The YieldStreet Prism Fund owns a diversified mix of alternative assets and aims to pay investors 8% annual interest.  The fund has more than $100 million in assets under management (AUR). 

There’s a $2,500 minimum to invest, a transparent fee structure (1.5% of AUR), quarterly distributions, and quarterly liquidity. Dividend reinvestment is the default, but investors can opt-out. 

Here’s a recent breakdown of asset allocation:

Asset allocation chart show the potential for a high-yield alternative to savings

This fund is scheduled to cease investing and seek to liquidate its remaining portfolio starting in March 2024. The fund will begin returning capital to investors at that time.

But I expect YieldStreet will offer the option to roll the previous fund investments into a similar product with extended durations. Read the prospectus before investing. 

Conclusion — High-Yield Alternatives to Savings

The more money investors have in cash savings, the more they can benefit from moving money into higher-yielding savings account alternatives. 

If your cash is earning less than 2% in savings right now, start by moving money to an FDIC-insured high-yield savings account at a minimum.  

Then consider these alternatives if you’re looking to bump the yield even more. 

Though it’s still hard to beat inflation with low-risk investments, we can get close. And as year-over-year inflation moves lower, the Fed Funds rate may remain high — unless a recession pummels our economy.

We can’t predict the future, so it’s best to adjust today based on what we know and modify as appropriate.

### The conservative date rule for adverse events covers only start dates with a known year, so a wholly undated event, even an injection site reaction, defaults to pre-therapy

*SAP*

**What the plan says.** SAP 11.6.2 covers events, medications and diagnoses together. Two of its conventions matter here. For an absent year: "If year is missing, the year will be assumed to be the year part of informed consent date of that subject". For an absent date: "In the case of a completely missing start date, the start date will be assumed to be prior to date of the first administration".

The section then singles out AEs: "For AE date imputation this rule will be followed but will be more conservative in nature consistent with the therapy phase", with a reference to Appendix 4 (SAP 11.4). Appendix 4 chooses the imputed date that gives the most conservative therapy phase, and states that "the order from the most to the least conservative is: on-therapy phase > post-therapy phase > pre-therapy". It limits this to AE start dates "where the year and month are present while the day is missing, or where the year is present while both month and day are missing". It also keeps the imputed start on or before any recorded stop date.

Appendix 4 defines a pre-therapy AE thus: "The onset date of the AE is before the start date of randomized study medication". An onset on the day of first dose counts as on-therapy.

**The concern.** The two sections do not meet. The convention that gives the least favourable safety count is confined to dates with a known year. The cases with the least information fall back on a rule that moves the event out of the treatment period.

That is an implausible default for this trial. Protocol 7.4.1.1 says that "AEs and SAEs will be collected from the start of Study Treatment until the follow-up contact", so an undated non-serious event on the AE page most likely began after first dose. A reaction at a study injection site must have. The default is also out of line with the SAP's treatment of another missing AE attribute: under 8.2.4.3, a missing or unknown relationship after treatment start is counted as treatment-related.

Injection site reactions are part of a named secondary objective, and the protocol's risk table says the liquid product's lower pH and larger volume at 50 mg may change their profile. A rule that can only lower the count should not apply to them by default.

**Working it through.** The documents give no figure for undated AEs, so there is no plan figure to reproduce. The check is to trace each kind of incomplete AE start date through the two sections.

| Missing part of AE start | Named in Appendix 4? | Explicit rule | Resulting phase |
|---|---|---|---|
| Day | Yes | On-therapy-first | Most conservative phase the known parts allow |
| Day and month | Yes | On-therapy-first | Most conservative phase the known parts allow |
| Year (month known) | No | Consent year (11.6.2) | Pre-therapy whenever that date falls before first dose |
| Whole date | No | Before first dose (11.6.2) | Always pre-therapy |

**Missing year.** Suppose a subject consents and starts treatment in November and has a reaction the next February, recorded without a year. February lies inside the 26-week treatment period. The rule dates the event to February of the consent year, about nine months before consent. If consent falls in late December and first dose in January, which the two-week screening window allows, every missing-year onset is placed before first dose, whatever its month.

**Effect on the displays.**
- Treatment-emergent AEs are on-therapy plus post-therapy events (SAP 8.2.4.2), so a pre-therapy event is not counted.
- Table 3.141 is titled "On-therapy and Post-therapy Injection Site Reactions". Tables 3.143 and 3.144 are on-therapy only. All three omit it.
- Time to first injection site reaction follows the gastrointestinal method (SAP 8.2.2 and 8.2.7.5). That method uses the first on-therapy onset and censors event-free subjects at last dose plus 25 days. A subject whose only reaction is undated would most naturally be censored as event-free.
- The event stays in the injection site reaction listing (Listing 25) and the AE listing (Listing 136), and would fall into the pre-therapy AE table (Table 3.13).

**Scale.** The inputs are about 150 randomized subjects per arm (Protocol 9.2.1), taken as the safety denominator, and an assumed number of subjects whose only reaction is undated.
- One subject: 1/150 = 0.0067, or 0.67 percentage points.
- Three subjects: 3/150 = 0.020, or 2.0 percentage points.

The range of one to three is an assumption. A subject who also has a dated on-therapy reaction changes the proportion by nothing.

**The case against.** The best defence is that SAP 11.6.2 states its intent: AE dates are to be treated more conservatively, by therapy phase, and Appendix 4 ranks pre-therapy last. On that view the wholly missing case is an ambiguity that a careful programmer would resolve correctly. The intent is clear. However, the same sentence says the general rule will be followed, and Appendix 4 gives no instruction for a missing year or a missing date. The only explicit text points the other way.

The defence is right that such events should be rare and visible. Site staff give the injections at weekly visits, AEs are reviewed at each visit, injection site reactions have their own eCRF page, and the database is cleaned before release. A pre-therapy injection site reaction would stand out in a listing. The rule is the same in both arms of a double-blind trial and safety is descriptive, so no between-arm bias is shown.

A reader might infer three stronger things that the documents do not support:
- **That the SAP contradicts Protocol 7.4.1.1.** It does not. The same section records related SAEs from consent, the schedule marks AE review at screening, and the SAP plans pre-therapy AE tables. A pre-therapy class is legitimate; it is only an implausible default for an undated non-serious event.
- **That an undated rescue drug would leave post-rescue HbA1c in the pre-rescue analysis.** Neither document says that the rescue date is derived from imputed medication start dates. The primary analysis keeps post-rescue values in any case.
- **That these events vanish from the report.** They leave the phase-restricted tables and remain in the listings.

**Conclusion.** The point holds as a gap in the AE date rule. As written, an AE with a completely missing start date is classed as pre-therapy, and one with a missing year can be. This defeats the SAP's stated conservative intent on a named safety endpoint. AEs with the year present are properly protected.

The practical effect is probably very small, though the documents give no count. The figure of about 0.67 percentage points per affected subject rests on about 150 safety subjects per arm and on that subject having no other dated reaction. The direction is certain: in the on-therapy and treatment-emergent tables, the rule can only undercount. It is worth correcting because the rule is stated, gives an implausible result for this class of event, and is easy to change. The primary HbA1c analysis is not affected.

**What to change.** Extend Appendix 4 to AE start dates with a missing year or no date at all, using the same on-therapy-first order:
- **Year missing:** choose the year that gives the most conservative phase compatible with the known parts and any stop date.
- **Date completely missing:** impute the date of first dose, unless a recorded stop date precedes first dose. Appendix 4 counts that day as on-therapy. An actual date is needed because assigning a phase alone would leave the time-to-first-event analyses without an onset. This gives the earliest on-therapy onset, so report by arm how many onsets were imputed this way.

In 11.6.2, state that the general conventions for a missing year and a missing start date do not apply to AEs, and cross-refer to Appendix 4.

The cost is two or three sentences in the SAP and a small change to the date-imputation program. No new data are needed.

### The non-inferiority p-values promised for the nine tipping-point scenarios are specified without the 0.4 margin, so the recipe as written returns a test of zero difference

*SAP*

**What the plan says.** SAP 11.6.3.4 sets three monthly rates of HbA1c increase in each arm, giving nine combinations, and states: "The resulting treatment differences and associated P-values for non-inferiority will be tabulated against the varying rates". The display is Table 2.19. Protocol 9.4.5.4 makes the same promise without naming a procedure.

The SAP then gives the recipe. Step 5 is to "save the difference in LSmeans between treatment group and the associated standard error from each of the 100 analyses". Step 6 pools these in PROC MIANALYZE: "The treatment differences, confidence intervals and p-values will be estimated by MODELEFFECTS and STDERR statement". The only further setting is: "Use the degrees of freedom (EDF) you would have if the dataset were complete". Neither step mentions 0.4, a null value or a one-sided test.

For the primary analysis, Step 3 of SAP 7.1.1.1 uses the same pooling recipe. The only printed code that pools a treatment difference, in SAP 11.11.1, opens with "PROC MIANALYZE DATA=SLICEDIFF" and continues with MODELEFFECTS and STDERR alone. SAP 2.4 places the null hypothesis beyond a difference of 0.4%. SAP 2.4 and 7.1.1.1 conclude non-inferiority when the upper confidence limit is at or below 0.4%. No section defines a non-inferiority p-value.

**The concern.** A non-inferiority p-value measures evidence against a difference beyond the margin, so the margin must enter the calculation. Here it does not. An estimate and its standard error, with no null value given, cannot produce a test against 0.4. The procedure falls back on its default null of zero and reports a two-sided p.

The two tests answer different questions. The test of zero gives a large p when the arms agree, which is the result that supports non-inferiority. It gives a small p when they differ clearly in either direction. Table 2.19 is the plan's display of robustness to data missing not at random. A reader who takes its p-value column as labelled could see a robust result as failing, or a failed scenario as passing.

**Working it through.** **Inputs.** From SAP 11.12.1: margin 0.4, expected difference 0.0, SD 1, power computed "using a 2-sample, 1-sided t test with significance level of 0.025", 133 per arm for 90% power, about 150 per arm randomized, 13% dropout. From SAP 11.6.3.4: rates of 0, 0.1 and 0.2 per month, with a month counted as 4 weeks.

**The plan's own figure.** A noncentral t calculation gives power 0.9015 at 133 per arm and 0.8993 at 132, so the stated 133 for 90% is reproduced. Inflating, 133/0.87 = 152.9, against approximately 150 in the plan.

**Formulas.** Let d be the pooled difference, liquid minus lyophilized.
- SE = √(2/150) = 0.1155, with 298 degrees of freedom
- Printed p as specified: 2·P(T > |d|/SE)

Please note: The original version of this article included a reference and links to a company called Tellus. I stand by my research and vetting of the company, its business model, and practices. However, the company miscommunicated its relationships with banking partners which may have misled consumers to believe accounts are FDIC-insured. They are not. We disclosed the risks clearly on this website, indicating the accounts are not FDIC-insured. But I’ve chosen to remove references to the company due to a pending FDIC investigation into its communication practices. 

Featured photo by Ankush Minda via Unsplash

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  1. Great post Craig! Learning about these alternative investments is very eye-opening, most people (including me BTW) don’t understand the wide ranging products available to folks who are looking for yield. Most people stick with the tried and true- Savings Account or Stock Market investments. But those may not be the best option during times of rapid inflation. So thanks for sharing well-researched post!

  2. Tellus is interesting and put 1k to see how it works out and to track progress on the business model. Thanks for the info.